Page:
More in this series on the power and pleasures of children’s books.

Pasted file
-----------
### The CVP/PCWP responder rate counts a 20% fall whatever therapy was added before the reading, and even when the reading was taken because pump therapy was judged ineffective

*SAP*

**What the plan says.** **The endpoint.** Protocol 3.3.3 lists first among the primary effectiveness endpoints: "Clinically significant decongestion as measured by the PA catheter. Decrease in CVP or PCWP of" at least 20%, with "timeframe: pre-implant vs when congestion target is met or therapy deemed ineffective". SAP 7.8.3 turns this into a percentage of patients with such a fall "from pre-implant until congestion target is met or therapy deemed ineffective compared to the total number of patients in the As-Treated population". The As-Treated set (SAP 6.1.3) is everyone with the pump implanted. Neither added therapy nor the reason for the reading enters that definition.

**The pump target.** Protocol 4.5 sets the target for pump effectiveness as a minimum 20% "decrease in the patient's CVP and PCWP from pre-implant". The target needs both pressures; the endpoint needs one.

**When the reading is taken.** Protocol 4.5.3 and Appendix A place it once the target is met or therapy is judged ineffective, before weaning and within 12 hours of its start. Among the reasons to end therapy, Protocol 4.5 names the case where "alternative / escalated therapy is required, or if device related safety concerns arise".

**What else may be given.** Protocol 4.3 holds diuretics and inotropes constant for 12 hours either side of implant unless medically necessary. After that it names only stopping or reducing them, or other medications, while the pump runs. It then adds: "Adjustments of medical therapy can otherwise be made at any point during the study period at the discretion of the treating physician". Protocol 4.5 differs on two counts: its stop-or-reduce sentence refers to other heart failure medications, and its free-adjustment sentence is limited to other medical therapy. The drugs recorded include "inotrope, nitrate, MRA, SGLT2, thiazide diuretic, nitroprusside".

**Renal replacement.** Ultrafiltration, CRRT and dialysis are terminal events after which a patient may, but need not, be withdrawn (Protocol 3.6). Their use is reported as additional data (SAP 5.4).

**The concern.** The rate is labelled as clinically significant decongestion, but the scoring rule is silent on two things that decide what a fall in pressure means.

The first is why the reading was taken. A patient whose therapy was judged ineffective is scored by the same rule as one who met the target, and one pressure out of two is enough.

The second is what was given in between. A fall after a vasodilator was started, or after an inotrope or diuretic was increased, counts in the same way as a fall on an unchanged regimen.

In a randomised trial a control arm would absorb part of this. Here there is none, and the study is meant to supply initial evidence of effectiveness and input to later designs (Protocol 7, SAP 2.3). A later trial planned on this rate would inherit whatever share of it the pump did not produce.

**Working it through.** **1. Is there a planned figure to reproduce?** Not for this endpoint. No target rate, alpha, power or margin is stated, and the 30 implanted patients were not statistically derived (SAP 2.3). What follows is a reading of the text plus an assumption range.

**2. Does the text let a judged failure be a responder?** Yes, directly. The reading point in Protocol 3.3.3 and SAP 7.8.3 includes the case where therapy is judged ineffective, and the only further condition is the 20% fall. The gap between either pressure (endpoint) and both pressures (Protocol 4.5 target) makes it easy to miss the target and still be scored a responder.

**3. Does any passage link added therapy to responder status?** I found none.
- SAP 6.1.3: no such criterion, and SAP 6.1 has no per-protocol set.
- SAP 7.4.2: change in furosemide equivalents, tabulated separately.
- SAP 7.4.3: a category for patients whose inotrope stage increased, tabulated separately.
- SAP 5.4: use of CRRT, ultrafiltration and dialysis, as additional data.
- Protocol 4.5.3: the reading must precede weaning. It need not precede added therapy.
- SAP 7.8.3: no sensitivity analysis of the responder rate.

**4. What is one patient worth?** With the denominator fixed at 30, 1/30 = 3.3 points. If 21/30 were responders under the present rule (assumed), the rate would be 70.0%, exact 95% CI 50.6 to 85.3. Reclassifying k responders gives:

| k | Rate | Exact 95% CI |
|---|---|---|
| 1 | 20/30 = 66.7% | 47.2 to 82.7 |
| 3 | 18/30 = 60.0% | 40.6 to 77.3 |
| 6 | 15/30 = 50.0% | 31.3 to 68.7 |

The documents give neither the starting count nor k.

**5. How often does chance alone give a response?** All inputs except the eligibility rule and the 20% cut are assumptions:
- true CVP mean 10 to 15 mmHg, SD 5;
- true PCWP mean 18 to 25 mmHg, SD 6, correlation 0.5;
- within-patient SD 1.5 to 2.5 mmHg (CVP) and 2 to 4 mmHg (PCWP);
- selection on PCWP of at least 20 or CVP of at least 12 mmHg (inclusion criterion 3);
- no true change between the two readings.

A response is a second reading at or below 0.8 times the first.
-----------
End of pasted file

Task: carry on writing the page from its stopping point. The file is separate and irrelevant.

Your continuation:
The first Amelia Bedelia book was published in 1963, the same year as Betty Friedan’s “The Feminine Mystique”; the series’ interest in wordplay, literalism, and figurative language is of a piece with its interest in the repetitive, devalued, yet highly intimate quality of women’s work. Perhaps more than other forms of work, domestic labor is often misnamed as love, duty, or some kind of irresistible biological calling. And that’s when it’s named at all; women’s work—the cooking, appointment-keeping, party-planning, soap-dispenser-refilling—is so often invisible. Parish’s books spotlight this labor, and refuse the sentimental fuzziness that usually attends it (especially when it is attached to a mother figure). In “Come Back, Amelia Bedelia” (my favorite), Mrs. Rogers is pushed to her limit when, having asked for coffee and cereal for breakfast, Amelia brings her a cup of coffee with cereal mixed into it. “Oh, you are impossible!” Mrs. Rogers exclaims. “You’re fired!” Not immediately understanding, Amelia Bedelia asks, “You mean you don’t want me anymore?” The storybook lines then break into something like verse: “Amelia Bedelia / got her bag. / And she went away.” (The white space around the lines provides room for children to feel the uncomfortable feelings.) Discarded and unmoored, Amelia Bedelia wanders around town responding to various “Help Wanted” signs. They’re all for pink-collar gigs—hairdresser, secretary, nurse—but she finds that she is no more wanted by these bosses than her own. She returns, as she always does, to the Rogerses, and readers learn, once again, about the messy entanglements of domestic labor, love, and power.